Child had condition called 'reflux nephropathy' in which urine tends to go back to kidneys (Photo: Pixabay)
New Delhi: In a major breakthrough in kidney transplant, a team of doctors has conducted an ABO incompatible kidney transplant on the youngest child in SAARC region.
The team at Medanta The Medicity conducted the path breaking surgery on a three-year-old child weighing 10 kg, who by birth had a condition called 'reflux nephropathy' in which the urine tends to go back to the kidneys.
Pratyasha, had chronic kidney failure at the age of 3. She required an early kidney transplant, but there were no blood group compatible donors. An attempt was made to swap the donors with other families and for cadaveric donation list, but nothing materialized.
After six months of desperate search, the Kidney and Urology Institute at Medanta hospital planned to take mother as a donor which was a blood group incompatible transplant. Child was B+ and mother was A+.
Speaking on the occasion, Dr Sidharth Sethi, Consultant, Pediatric Nephrology and Pediatric Renal Transplant, Medanta, The Medicity, said, "We had already done India's first Pediatric blood group incompatible kidney transplant on a 12 years-old child in October 2014. The major risk of blood group incompatible transplant is hyperacute rejection (kidney may stop working the same day of transplant)."
"Looking at the criticality of the surgery, we designed a protocol with immunoadsorption column to remove the antibodies, and then conducted the transplant on 5th April. Since, mother had a different blood group, the child received renal transplant with mother as the donor, with a designed desensitization and immunosuppressive protocol," he added.
"The child responded amazingly post-transplant, and is doing great with stable graft function. This is the first time in India that immunoadsorption protocol has been used in a small child. This is also the SAARC's youngest blood group incompatible kidney transplant. The child is currently completely normal, and leading a normal life," noted Sethi.
The shortage of cadaveric donation (donation after death) for transplant is a global problem. Statistics suggest that about 2,20,000 people in India are waiting for a kidney transplant; out of which, only 7,000 of them are able to receive a transplant every year.
Only 1 out of 30 people who need a kidney transplant receives one. The breakthrough surgery conducted by doctors at Medanta- the Medicity will prove beneficial for such people and give them an option to undergo kidney transplant even if the blood groups does not match.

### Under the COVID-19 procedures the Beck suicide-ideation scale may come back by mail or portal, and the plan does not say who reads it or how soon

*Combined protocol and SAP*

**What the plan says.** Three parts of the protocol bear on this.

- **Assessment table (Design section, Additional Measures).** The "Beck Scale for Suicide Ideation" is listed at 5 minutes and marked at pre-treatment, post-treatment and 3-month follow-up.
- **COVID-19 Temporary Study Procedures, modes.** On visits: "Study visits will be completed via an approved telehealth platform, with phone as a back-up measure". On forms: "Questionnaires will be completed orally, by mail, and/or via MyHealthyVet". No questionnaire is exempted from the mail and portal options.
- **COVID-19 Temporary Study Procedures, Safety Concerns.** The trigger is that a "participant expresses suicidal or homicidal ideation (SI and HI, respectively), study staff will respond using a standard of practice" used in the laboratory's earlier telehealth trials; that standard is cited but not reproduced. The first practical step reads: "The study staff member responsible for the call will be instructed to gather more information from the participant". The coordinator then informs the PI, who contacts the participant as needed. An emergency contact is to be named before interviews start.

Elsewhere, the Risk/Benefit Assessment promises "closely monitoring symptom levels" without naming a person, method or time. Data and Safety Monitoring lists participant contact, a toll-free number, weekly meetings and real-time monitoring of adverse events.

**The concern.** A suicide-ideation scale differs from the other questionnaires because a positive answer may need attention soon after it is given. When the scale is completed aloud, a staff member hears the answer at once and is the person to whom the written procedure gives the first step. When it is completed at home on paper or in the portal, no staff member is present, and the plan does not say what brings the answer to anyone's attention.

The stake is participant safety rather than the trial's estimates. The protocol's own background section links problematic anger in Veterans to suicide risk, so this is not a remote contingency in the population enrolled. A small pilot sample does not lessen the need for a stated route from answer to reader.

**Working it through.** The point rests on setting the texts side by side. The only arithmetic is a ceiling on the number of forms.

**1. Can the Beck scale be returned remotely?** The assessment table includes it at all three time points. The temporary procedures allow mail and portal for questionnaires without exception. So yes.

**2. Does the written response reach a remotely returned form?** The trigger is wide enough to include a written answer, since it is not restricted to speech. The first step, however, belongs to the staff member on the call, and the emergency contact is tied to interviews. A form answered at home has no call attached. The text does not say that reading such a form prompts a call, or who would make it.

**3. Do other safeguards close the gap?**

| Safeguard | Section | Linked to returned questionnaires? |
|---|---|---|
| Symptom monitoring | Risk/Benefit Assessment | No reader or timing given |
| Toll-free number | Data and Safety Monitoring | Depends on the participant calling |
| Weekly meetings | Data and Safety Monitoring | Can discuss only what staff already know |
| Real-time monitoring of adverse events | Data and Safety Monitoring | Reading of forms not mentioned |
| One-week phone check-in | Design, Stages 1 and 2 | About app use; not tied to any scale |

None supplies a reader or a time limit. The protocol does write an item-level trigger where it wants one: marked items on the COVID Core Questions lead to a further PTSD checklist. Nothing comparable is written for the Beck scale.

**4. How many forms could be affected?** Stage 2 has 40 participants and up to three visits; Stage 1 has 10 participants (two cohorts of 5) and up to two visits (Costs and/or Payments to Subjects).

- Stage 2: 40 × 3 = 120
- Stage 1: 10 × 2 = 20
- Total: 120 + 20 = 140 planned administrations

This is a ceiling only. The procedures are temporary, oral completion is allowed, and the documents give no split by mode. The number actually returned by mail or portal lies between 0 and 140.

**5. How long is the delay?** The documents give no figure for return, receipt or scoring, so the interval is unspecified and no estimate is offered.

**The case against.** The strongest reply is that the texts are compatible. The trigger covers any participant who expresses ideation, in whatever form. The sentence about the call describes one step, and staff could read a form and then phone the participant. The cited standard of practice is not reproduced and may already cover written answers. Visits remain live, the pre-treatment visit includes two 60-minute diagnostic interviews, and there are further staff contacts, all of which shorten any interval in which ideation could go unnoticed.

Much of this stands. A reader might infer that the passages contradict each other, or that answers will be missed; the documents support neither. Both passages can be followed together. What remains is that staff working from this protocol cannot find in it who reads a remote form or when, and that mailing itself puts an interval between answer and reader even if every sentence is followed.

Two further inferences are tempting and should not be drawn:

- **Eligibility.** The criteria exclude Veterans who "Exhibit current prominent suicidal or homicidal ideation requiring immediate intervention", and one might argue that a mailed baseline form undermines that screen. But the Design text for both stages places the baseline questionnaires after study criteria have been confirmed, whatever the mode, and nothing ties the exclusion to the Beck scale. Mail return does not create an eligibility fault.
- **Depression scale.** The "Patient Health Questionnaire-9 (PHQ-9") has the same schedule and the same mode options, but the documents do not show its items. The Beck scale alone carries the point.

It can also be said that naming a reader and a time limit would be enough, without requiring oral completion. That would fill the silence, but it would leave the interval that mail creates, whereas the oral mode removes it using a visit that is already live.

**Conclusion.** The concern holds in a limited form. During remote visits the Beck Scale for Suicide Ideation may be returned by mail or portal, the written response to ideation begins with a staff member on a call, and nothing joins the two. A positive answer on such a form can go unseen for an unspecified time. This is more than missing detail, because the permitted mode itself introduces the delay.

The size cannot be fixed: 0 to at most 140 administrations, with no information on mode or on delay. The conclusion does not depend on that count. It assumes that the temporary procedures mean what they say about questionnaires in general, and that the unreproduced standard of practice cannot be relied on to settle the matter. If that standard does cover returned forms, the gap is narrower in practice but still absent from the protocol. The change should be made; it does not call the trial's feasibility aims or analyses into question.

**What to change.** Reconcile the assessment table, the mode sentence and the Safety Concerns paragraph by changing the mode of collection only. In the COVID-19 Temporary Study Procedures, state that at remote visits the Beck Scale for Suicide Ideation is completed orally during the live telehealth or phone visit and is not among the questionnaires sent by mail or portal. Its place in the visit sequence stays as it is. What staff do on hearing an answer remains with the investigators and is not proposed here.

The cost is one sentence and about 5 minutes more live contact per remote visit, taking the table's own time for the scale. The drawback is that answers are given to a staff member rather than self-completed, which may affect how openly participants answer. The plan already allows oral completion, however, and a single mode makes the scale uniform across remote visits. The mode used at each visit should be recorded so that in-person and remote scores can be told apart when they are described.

Dr Shyam Bansal, Associate Director, Kidney Institute, Medanta, The Medicity said, "Currently seeing the list of waiting patients for dialysis, there is an urgent need to expand the pool of potential living donors, by swapping kidneys amongst families or blood group incompatible kidney transplant. This is because of the increasing discrepancy between the number of available deceased donor organs and the number of patients waiting for a transplant but also, because of the better survival rates found in living donor transplants."
"This is to emphasize to the general public and doctors that ABO incompability does not always mean loss of hope for children and adults with end stage renal disease. We now accept blood group incompatible living donors, following our successful patients. We have now done more than 50 blood group incompatible kidney transplants in our centre, with Pratyasha being the youngest in India and SAARC," he added.
Dr Prasun Ghosh, Associate Director-Renal Transplantation, said, "Pratyasha was 3 years old, weighing 10 kg, which put her at additional risk of rejection and also surgical complications due to smaller size of the child. Her abdomen was small, hence putting an adult sized kidney into small abdomen was technically demanding. There is also a risk of clotting in blood vessels, when small vessels of child are joined to donor's kidney. Pratayasha's surgery went smooth with no post-surgery complications."